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A common reaction to the excessive use of disposable coffee cups is: “Why don’t we just recycle them all?”

To meet the demands of liquid portability, the simple paper cup is not just made out of paper; the paper is coated with plastic to make it waterproof. Disposable paper cups are made of about 95% high quality paper fibre and 5% plastic coating. Although the paper fibre is recyclable, contamination caused by food and drinks can limit the recyclability of the paper, and the small amount of plastic which coats the paper deters most paper mills from accepting plastic coated cups for recycling.

For many paper mills, plastics (even the smallest amounts) can wreak havoc with paper reclamation equipment and contaminate downstream processes. For those few paper mills willing to take on the challenge, a consistent supply of used cups is often nowhere to be found. According to a press release issued in the UK, for a paper mill to begin recycling paper cups, at least 10 tons of used paper cups are needed monthly. If a cup weighs about 5 grams, that’s almost 2 million cups a month. For disposable cup recycling to become a reality, the used cups need to be collected systematically in bulk. Since consumers often take their beverages with them when they leave the coffee bar or fast food chain, disposable cups end up everywhere but in proper collection systems. Even if consumers end up taking the paper cups home, the cups most likely end up in landfills, since most municipalities do not recycle paper cups.

In order for hot drink cups to be compatible with the existing recycling program, an end-market must exist for this material, either segregated or in combination with other collected materials.

The closest material source to plastic lined paper cups that is currently recycled in Australia is liquid paper board packaging (e.g. gable top milk cartons).

The Australian recovery rate for liquid paper board is estimated to be around 10%. (Recycling How Does Australia Compare 2000 – Nolan-ITU.) Assuming annual cup consumption of 1 billion cups and with a similar recovery rate of 10%, Australia could expect to collect about 3,000 tonnes per year of post consumer plastic lined paper coffee cups.

Extract from Stage 2 report for life cycle assessment for paper and packaging waste management scenarios in Victoria, January 2001.

Currently, collected liquid paper board from kerbside can undergo several types of reprocessing into different end products. In Australia, there are three main routes that collected liquid paper board cartons go:

Office paper products at Paperlinx Shoalhaven Paper Mill: only accepting gable top cartons, where they are converted into office paper products.

Cardboard at Visy and Amcor cardboard paper mills: post consumer aseptic cartons are reprocessed together with collected cardboard into new cardboard boxes.

Tissue production in Korea: Liquid Paper Board is exported overseas and reprocessed into tissues.

Studies conducted.

A study of the treatment of coffee cups in paper recycling was conducted under the direction of the City of Toronto in 2009.

While some plastic lined paper cups are labelled recyclable, if they enter the paper waste stream, they are not recycled. Instead, they are considered contaminants that will be removed from the mixed paper batch before being recycled. As a contaminant of the process, cups are considered a waste product and would be sent to landfill from the paper-processing site.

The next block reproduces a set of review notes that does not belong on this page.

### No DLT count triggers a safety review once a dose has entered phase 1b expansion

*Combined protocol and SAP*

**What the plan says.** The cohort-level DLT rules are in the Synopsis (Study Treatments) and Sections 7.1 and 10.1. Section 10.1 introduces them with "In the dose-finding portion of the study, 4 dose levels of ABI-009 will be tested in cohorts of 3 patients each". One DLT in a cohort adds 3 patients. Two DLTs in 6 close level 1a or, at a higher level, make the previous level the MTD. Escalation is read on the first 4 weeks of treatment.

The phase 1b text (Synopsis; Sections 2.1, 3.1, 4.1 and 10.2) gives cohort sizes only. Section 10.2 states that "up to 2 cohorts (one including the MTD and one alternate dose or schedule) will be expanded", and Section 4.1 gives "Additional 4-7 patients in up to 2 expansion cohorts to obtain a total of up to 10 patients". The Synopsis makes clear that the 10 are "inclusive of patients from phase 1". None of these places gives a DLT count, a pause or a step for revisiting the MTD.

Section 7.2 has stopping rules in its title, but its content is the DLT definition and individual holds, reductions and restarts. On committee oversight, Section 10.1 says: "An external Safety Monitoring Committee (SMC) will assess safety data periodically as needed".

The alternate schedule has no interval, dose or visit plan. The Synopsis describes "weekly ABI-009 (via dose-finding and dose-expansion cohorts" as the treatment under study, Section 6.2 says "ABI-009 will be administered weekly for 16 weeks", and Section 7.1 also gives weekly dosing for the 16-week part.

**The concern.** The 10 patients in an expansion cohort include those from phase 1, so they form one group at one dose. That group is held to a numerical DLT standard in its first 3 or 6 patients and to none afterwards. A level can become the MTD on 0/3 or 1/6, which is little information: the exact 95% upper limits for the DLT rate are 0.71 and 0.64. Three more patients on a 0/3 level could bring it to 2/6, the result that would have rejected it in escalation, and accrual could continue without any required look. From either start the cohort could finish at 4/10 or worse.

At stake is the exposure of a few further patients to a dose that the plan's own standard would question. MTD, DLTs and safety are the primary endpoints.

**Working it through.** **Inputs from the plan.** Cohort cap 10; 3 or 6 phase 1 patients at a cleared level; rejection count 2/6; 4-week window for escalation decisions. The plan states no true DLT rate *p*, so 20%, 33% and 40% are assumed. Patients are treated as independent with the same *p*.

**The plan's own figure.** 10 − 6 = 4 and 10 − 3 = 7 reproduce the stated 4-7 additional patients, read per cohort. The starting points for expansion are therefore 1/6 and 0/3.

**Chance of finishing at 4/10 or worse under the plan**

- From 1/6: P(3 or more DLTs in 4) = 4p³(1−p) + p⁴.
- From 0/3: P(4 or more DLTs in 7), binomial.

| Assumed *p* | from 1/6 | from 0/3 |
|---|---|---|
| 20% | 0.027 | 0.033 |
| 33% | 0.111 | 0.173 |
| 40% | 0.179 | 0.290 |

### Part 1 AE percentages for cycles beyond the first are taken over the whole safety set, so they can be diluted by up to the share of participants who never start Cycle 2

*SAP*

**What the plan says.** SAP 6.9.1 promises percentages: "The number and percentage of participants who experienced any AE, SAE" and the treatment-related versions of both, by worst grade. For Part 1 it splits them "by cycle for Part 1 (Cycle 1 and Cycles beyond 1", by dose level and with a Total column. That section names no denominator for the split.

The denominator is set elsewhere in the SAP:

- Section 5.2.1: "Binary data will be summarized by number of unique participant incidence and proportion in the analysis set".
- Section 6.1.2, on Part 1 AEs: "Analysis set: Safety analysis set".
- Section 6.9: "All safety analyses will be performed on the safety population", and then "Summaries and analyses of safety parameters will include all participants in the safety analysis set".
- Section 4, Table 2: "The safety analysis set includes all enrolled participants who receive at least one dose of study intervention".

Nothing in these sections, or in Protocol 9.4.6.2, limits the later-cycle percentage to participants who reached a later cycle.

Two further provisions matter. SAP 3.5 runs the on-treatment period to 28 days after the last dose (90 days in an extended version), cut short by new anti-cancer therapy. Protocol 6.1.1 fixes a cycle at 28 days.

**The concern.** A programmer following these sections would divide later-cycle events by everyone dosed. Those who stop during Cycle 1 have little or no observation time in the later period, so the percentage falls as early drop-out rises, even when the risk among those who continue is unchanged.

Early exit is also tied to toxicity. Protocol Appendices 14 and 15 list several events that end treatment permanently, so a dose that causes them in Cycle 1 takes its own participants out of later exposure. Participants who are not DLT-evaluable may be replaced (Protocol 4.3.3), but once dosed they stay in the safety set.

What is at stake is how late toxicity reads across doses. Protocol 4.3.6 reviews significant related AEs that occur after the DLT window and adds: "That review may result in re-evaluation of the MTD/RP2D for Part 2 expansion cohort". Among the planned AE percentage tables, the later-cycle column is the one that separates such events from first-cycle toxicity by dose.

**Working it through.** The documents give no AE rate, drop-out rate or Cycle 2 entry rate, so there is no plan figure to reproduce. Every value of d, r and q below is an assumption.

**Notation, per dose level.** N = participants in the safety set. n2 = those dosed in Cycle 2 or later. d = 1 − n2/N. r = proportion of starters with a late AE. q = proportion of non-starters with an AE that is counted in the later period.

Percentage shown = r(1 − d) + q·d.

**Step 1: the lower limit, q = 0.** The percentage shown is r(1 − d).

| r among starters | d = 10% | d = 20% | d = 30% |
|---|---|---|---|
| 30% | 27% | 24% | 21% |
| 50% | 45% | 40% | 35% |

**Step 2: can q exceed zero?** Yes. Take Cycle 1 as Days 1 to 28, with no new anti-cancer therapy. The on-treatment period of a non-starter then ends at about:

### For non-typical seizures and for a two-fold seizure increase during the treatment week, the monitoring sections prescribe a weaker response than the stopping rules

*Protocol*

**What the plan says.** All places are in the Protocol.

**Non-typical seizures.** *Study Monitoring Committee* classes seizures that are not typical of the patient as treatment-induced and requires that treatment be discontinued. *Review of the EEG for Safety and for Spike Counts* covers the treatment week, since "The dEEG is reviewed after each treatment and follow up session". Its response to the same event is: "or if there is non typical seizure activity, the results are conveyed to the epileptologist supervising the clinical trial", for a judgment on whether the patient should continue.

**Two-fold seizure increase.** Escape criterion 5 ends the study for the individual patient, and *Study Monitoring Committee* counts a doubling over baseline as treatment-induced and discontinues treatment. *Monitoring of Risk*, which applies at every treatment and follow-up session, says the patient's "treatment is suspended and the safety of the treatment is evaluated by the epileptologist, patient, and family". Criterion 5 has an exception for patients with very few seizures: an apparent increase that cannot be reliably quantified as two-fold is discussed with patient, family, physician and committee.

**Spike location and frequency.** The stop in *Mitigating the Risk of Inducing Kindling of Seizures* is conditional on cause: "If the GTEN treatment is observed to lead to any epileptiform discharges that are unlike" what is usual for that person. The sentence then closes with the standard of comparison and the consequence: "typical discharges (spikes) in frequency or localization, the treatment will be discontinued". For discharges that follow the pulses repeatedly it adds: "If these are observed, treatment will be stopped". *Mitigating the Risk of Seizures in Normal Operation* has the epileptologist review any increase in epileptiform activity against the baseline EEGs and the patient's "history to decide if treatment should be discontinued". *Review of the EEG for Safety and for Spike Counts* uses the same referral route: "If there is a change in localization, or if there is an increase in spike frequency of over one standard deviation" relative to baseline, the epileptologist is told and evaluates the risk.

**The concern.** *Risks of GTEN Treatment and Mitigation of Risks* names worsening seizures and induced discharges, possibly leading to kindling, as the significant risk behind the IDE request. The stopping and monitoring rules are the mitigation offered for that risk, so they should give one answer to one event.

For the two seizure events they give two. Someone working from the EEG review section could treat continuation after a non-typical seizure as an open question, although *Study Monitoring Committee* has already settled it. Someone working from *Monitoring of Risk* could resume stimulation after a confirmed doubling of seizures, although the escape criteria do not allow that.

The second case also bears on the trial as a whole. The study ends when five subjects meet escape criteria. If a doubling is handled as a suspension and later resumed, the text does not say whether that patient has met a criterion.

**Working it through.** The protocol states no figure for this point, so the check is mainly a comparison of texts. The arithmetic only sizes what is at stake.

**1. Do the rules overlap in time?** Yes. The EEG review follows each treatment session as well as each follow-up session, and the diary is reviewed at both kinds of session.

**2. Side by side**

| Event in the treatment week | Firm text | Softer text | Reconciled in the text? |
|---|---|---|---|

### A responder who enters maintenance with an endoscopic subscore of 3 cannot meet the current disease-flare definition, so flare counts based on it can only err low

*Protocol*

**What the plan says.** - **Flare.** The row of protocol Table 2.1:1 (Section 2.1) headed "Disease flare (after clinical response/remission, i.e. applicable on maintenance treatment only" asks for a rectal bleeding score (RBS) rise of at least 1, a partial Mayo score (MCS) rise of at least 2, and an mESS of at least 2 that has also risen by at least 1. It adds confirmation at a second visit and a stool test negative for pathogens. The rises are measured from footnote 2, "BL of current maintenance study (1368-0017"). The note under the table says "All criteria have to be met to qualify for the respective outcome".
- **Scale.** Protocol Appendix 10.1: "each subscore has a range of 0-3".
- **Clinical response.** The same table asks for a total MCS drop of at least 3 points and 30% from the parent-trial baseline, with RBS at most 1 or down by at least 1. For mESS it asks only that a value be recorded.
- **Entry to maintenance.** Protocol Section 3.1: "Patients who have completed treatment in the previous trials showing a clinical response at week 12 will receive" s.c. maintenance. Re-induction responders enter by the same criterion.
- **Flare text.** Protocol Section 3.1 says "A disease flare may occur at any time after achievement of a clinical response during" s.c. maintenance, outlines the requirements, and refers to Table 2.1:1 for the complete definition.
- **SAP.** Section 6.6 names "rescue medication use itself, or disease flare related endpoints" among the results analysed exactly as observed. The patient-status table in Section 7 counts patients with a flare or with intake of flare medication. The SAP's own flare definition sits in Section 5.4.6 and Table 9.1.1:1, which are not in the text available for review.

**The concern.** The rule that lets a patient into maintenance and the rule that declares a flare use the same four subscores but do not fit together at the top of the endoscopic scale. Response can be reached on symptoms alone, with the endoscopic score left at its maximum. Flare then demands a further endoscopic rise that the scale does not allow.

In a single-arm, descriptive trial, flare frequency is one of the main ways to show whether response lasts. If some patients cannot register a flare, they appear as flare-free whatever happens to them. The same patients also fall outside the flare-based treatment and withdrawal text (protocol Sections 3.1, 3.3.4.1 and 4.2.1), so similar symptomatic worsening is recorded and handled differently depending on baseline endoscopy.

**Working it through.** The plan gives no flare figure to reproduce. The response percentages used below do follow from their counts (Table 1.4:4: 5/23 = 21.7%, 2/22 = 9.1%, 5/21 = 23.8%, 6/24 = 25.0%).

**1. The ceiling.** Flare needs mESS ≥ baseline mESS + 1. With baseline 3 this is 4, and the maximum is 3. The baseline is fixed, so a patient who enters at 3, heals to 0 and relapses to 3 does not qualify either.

If the level of ‘contaminants’ was low enough, then the recycled product could still be sold as a low contaminated batch.

End markets for post consumer poly coated paper products:

Field interviews were conducted in North America, where end markets were investigated for potential consumption of post-consumer polycoated cup packed as:
1. a stand-alone grade;
2. mixed with aseptic and gable top containers;

3. mixed with other fibres (paper items).

Material composition and economics determine the grades best suited for each paper mill’s process. Recovered paper grades are selected based on the finished product’s fibre requirements and the mill’s recovered fibre processing capabilities.

Recovered paper must be compatible with the mill’s fibre preparation systems, emphasizing:
• Fibre length/strength
• Coatings and contaminants
• Colour (bleached or unbleached)
• Ink component
• Contaminants

Containerboard and newsprint mills are not interested in any form of plastic coated paper. Containerboard mills see this as a grade that will come with challenges.

Challenges include:

Many different types of fibres that would be present in a batch of paper cups, including brown kraft from the sleeves.

Newsprint mills do not have the pulping time to deal with this plastic coated paper.

What should happen with post consumer poly-coated cups?

Because hot drink paper cups are comprised of a high quality fibre, there is interest in finding a way to use this recovered fibre. However, currently it is not economically feasible to collect, separate and prepare this grade for the market.

Disposing this in the Mixed Paper is not the most lucrative idea – especially for a grade with such good fibre.

These items need to be kept separate when collected, or the Material Recycling Facilities need to invest in significantly lengthening the sorting line, and paper and mills similarly need to invest in updating equipment to deal with this waste stream.

Along with government legislation and incentives for diverting organic waste from landfill, in future I hope that we do find a way to recover at least some of the estimated 210,000 tons of paper resulting from the more than 1 billion paper cups disposed of annually in Australia.


Date: 2/18/2012
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